So once you have your elevated platform and your weights ready, step onto the platform such that the balls of your feet are on the weights stack or the stepper, and the heels are suspended in the air. Personally, I place my feet parallel to each other with my toes pointing straight ahead. But depending on your anatomy, you might want to choose a slightly different foot position.
Because as it turns out, foot positioning doesn’t play a role for calf growth. Some early research suggested that internally rotating your leg would target the outer head of the gastroc more, while external rotation would put greater emphasis on the inner head of the gastroc. However, more recent studies failed to reproduce these findings. Meaning that it probably doesn’t matter at all whether you have your feet in a neutral, internally or externally rotated position. And it makes sense, because internal or external rotation mostly comes from your hips. And since neither the gastroc nor the soleus cross the hip joint, rotation in the hip shouldn’t influence the biomechanics of the calf muscles. Therefore, place your feet however feels most comfortable to you.
So once you are on the platform and found your ideal foot positioning, you can begin with the exercise itself:
Now that you know which exercises are best for training your calves and how to do them with good technique, how should you incorporate calf exercises into your workout routine?
If you haven’t already, I would train calves at the end of each leg day, ideally 1-2x per week.
For example, you could do seated calf raises on your first leg day, and single-leg standing calf raises on your second leg day. Personally, I like to include single-leg variations into my own training to prevent asymmetries and imbalances. But if you prefer a regular standing calf raise, that’s fine as well.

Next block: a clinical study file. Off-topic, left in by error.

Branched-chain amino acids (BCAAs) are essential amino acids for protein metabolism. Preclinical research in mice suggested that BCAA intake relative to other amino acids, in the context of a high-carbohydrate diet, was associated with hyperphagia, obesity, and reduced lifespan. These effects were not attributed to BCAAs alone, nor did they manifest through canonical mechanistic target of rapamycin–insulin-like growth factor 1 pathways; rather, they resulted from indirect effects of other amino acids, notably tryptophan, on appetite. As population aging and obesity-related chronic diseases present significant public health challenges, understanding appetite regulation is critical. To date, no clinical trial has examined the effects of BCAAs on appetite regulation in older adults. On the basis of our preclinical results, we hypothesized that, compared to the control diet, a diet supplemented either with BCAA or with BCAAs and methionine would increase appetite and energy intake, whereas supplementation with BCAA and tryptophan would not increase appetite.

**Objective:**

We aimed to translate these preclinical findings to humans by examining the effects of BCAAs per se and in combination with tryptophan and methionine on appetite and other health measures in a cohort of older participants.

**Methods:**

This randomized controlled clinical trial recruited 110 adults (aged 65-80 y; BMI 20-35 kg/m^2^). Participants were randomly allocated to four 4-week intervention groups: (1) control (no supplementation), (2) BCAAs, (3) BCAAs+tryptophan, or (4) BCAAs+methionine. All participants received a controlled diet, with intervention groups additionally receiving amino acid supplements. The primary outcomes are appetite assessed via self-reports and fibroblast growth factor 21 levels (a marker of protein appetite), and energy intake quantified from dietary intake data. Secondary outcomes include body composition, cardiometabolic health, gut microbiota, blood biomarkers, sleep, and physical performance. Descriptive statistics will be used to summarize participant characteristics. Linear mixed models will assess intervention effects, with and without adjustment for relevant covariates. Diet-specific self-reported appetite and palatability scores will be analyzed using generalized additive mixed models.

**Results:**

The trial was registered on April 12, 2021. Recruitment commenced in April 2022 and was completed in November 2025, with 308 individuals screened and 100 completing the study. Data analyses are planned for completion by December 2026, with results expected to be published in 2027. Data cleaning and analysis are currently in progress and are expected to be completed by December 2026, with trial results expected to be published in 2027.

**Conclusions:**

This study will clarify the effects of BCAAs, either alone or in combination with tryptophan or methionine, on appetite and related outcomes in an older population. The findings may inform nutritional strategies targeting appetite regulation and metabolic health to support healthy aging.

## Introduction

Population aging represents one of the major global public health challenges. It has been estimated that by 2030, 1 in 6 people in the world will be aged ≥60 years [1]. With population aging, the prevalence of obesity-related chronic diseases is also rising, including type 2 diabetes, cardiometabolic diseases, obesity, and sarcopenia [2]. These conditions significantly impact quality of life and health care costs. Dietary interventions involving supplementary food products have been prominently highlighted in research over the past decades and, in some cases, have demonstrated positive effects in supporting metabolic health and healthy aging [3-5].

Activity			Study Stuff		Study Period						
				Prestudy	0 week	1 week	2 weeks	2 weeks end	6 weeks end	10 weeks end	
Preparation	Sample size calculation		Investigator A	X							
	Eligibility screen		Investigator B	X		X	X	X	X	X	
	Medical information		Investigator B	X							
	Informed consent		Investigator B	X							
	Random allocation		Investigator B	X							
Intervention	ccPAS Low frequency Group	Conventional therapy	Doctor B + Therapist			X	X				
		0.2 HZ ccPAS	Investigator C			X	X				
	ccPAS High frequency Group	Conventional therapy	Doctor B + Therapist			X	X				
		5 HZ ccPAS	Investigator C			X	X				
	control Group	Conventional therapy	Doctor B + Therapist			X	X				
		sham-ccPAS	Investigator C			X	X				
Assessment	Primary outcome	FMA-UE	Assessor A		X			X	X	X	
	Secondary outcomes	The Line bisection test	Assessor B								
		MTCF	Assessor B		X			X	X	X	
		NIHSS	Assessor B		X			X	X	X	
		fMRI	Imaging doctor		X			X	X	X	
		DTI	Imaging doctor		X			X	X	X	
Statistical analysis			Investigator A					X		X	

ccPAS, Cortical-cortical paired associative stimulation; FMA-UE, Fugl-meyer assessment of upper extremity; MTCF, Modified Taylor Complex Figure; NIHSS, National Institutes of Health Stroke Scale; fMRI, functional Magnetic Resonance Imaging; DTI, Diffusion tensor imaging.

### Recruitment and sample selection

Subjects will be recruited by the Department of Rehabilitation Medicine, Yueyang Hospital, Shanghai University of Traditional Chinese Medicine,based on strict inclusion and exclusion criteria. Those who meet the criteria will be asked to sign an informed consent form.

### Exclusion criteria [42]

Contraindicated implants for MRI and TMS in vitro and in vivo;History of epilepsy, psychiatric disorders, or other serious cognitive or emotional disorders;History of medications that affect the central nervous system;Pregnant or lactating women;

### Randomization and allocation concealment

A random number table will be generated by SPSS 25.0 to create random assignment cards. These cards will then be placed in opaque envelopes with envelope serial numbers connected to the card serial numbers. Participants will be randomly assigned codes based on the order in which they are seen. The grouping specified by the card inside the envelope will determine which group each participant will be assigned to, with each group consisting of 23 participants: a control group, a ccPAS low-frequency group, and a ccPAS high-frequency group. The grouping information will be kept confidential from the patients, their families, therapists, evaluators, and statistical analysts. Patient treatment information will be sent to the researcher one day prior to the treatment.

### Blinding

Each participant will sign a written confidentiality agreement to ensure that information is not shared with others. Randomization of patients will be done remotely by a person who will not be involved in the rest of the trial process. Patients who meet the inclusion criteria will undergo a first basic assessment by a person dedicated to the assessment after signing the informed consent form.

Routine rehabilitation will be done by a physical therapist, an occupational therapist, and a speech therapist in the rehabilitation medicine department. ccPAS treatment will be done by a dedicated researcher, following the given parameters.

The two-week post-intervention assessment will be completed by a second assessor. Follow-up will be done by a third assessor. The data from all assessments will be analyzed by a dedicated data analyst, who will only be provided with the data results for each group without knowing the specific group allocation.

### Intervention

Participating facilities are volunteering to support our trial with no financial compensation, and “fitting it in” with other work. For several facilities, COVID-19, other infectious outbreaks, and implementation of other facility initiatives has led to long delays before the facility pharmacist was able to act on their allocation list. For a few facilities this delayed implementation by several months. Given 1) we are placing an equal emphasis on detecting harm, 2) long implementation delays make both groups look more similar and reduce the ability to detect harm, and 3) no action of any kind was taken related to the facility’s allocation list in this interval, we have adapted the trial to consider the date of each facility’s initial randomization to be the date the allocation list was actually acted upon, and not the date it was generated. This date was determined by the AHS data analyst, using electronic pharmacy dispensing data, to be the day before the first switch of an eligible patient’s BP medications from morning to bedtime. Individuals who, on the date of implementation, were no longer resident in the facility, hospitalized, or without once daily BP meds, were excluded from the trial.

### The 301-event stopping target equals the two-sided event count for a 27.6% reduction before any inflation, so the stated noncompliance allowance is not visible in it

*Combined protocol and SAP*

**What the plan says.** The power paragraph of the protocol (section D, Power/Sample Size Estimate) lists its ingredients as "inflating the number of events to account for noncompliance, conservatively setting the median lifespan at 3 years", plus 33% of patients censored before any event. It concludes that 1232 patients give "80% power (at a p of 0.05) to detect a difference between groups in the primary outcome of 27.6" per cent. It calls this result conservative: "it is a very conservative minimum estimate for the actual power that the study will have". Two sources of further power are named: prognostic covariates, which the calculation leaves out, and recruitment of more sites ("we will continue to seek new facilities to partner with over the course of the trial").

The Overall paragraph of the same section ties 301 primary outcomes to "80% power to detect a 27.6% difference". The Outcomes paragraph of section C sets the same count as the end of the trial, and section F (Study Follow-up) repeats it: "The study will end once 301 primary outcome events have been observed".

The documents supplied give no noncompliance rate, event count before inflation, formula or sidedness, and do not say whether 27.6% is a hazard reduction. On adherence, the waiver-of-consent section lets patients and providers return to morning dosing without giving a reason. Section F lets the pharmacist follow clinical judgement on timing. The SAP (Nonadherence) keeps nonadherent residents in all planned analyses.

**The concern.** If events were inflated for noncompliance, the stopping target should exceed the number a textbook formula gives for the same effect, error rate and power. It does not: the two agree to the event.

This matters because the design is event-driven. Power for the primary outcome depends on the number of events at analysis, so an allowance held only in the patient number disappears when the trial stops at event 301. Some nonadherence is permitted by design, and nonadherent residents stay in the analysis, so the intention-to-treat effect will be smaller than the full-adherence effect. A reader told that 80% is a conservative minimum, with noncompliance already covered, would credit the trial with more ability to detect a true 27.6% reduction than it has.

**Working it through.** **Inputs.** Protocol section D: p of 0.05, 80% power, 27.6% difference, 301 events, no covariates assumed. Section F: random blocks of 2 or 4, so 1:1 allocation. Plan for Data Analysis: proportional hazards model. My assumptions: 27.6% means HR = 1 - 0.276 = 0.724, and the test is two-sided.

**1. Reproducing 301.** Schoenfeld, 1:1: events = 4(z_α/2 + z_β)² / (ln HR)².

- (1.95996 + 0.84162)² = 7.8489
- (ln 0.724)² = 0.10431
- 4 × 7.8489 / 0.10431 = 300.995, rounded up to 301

Because the soleus and gastroc have a very large proportion of type 1 (or slow twitch) fibres, your calves aren’t that easy to fatigue. This is why they profit from higher rep ranges.
For example, you could do 3 sets of 12-20 reps of a seated calf raise variation on your first leg day. And on your second leg day, you could do 2 sets of 10-15 reps per leg of a single-leg standing calf raise variation.
No matter your exercise selection and chosen rep range, always make sure to put technique first and go through a full range of motion. A bit of cheating towards the end of the set is okay if it helps you squeeze out some additional reps. But the majority of your reps should be done with good form and in a controlled manner.
Once you are confident with your technique, it’s time to focus on intensity and progressive overload. Since the calves are a relatively small muscle group and are able to recover quite quickly, I would train to failure, or at least very close to failure, on each set. Personally, I find it easiest to go all the way to failure on each set, especially because I’m doing only 2-3 sets for the calves (*per workout) anyway. But if you want to leave one or two reps in the tank, then that’s fine as well. I further recommend taking between one and two minutes of rest between sets, so your calves have time to recover. And if you find it’s becoming too easy, you can add more reps or more weight over time, in order to keep it sufficiently challenging.
But, that was it for today guys, my best exercises and training principles for growing your calves. I hope you liked it! And let me know if you still have questions :)
Nina is a virologist, aspiring bodybuilder and science communicator.